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World on course for catastrophic 6° rise, reveal scientists

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The world is now firmly on course for the worst-case scenario in terms of climate change, with average global temperatures rising by up to 6C by the end of the century, leading scientists said yesterday. Such a rise – which would be much higher nearer the poles – would have cataclysmic and irreversible consequences for the Earth, making large parts of the planet uninhabitable and threatening the basis of human civilisation. We are headed for it, the scientists said, because the carbon dioxide emissions from industry, transport and deforestation which are responsible for warming the atmosphere have increased dramatically since 2002, in a way which no one anticipated, and are now running at treble the annual rate of the 1990s.

This means that the most extreme scenario envisaged in the last report from the UN Intergovernmental Panel on Climate Change, published in 2007, is now the one for which society is set, according to the 31 researchers from seven countries involved in the Global Carbon Project.

Although the 6C rise and its potential disastrous effects have been speculated upon before, this is the first time that scientists have said that society is now on a path to meet it.

Their chilling and remarkable prediction throws into sharp relief the importance of next month's UN climate conference in Copenhagen, where the world community will come together to try to construct a new agreement to bring the warming under control.

The 6C rise now being anticipated is in stark contrast to the C rise at which all international climate policy, including that of Britain and the EU, hopes to stabilise the warming – two degrees being seen as the threshold of climate change which is dangerous for society and the natural world.
The study by Professor Le Quéré and her team, published in the journal Nature Geoscience, envisages a far higher figure. "We're at the top end of the IPCC scenario," she said.

Professor Le Quéré said that Copenhagen was the last chance of coming to a global agreement that would curb carbon-dioxide emissions on a time-course that would hopefully stabilise temperature rises to within the danger threshold. "The Copenhagen conference next month is in my opinion the last chance to stabilise climate at C above pre-industrial levels in a smooth and organised way," she said.

"If the agreement is too weak, or the commitments not respected, it is not 2.5C or 3C we will get: it's 5C or 6C – that is the path we're on. The timescales here are extremely tight for what is needed to stabilise the climate at C," she said.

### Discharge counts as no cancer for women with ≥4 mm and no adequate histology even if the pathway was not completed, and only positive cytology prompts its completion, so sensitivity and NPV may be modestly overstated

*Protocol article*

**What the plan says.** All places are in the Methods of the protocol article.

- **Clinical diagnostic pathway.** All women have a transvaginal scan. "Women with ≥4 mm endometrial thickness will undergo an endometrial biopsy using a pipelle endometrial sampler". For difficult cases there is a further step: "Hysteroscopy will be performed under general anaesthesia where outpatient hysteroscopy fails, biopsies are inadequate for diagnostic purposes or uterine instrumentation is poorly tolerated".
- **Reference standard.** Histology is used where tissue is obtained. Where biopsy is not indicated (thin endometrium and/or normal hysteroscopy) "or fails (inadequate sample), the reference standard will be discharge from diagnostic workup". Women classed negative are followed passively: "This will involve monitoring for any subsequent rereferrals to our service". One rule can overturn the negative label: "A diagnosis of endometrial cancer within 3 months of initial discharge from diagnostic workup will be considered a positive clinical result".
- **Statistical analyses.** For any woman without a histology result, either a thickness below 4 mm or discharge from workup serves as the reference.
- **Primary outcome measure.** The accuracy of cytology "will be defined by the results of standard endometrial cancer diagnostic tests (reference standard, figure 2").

6C rise: The consequences

If two degrees is generally accepted as the threshold of dangerous climate change, it is clear that a rise of six degrees in global average temperatures must be very dangerous indeed, writes Michael McCarthy. Just how dangerous was signalled in 2007 by the science writer Mark Lynas, who combed all the available scientific research to construct a picture of a world with temperatures three times higher than the danger limit.
His verdict was that a rise in temperatures of this magnitude "would catapult the planet into an extreme greenhouse state not seen for nearly 100 million years, when dinosaurs grazed on polar rainforests and deserts reached into the heart of Europe".
He said: "It would cause a mass extinction of almost all life and probably reduce humanity to a few struggling groups of embattled survivors clinging to life near the poles."
Very few species could adapt in time to the abruptness of the transition, he suggested. "With the tropics too hot to grow crops, and the sub-tropics too dry, billions of people would find themselves in areas of the planet which are essentially uninhabitable. This would probably even include southern Europe, as the Sahara desert crosses the Mediterranean.
"As the ice-caps melt, hundreds of millions will also be forced to move inland due to rapidly-rising seas. As world food supplies crash, the higher mid-latitude and sub-polar regions would become fiercely-contested refuges.
"The British Isles, indeed, might become one of the most desirable pieces of real estate on the planet. But, with a couple of billion people knocking on our door, things might quickly turn rather ugly."

Source: the Independent 
 

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